PICACHO PEAK STATE PARK - As you climb the northeast side of Picacho Peak, distant noise accompanies you: Interstate 10 traffic, the long passing trains, the occasional flyover by F-16s apparently using the mountain as a landmark.
If this place once was pristine - or at least quiet - it no longer is. You might even call it profane, since the MPassion Adult Boutique opened and put up a big pink sign below the peak in 2011.
For 6 1/2 years, the Union Pacific Railroad has been pushing a project that would add to that noise. The railroad wants to buy up to 1,900 acres of state trust land across Interstate 10 from the peak for a rail yard that would be six miles long and up to 74 tracks wide.
Most neighbors don't like the idea, and neither do some environmental groups, who point to the proximity of Picacho Peak State Park, just across the freeway from the northern end of the proposed yard.
"When we think of places like Picacho Peak, we think of them not having major industrial-type facilities right next to them," the Sierra Club's Sandy Bahr told me. "It seems like if you're going to have development activities near the park, it would be nice to have things that aren't as intensive as a rail yard."
But as I climbed Picacho on Thursday morning with my brother-in-law Jim Machelor, I couldn't help but view the freeway side of the mountain as a lost cause when it comes to noise and visual pollution. The freeway is there, getting busier and noisier by the year, and so is the famous Dairy Queen and the two gas stations on the east side, and a used-car-lot/mechanic shop and the adult store ("Picacho Peak Porn" is what Jim called it) on the west side.
Mechanic Tom Hussak, who's fixed cars at the base of Picacho Peak for decades, looked across at the proposed rail yard site when I met him Thursday and said: "It not like that's a national landmark over there."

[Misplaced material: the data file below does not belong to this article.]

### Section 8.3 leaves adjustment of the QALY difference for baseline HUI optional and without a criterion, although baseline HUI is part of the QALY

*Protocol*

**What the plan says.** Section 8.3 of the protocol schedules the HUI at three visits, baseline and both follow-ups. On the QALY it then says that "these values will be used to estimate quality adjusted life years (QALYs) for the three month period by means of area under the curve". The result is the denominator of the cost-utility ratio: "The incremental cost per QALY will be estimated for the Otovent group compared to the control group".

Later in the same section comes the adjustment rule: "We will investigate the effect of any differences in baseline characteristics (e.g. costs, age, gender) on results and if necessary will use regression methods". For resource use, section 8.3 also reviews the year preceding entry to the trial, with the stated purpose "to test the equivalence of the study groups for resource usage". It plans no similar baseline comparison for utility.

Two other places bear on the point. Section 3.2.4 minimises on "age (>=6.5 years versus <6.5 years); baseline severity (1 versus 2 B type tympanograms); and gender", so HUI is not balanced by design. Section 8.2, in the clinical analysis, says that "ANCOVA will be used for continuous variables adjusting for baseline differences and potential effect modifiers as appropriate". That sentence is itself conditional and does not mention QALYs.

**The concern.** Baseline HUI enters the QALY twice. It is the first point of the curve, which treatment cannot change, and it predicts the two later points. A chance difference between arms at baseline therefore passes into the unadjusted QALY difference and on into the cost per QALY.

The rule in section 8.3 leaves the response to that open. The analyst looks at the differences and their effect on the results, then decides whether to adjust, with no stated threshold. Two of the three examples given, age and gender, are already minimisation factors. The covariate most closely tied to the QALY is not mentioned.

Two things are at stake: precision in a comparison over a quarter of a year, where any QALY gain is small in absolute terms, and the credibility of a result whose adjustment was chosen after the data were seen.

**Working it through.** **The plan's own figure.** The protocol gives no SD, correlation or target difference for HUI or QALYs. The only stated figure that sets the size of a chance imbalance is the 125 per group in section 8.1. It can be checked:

The Arizona Land Department is analyzing details of the project, along with Union Pacific and Pinal County officials. In September, the department issued two reports by consultants looking at the infrastucture issues raised by the project as well as its potential economic benefits.
The state is not hurrying to sell, pointing to issues with traffic flow, drainage patterns and, most of all, access to large swaths of state trust land that would be cut off from the freeway by the project.
The Land Department is charged with getting the best value for the land when it sells off the 9 million acres in the trust. So while the rail yard sale would bring in money, its presence might reduce the value of adjacent lands.
The state's apparent reluctance bothers some, such as the Goldwater Institute's Byron Schlomach, who noted that - at the current rate of sales - the state would take centuries to sell off its trust land.
"There appears to be a philosophy, and obviously it appears to go across party lines, of holding onto the land, and apparently thinking it's in better hands when the government owns it," Schlomach said.
Pinal County officials, such as Board of Supervisors Chairman Steve Miller, enthusiastically support the project. They hope that beyond the 300 people U-P says it may employ permanently at the yard, it could become a logistics hub with many more jobs.
With those pressures working in favor of the sale, neighbors view the state's cautious approach as a good thing. For Mike Wirth, who owns Picacho Peak RV Park, the rail yard means a possible end to his 312-space business.
"I think it needs to go somewhere else, or they need to buy us out," he said.
Rosa Carrillo, who lives on Aguirre Lane in the older part of Red Rock, said the trains are a bother at their current volume. They make the windows vibrate and they honk at crossings. Sometimes they wake her up at night.
"The jobs would be a good thing, but it should be a little farther back," she said in Spanish.
The slow progress on the project and the neighbors' objections bring to mind another proposed industrial development in Southern Arizona: the Rosemont Mine. Opponents of that proposed open-pit copper mine feel that the longer they drag out the permitting process, the more likely it is to fail.
But the differences between the two projects are stark: Rosemont's owner, Augusta Resource Corp., is a new company depending on the faith of investors that it can hold out long enough to start making money back from the mine. Union Pacific is, well, Union Pacific: an established, deep-pocketed, powerful company that can afford to wait.
In part because of that, it's a good thing the Land Department is making them wait. If Union Pacific really wants this site, the department should make the company address the infrastructure and pollution problems the project raises, and pay a full price for the land. It may even need to buy out some neighbors.
But the visual and noise pollution you hear and see from Picacho Peak - that issue has already been decided, in favor of noise and Picacho Peak Porn.
Contact columnist Tim Steller at email@example.com or 807-8427. On Twitter: @senyorreporter.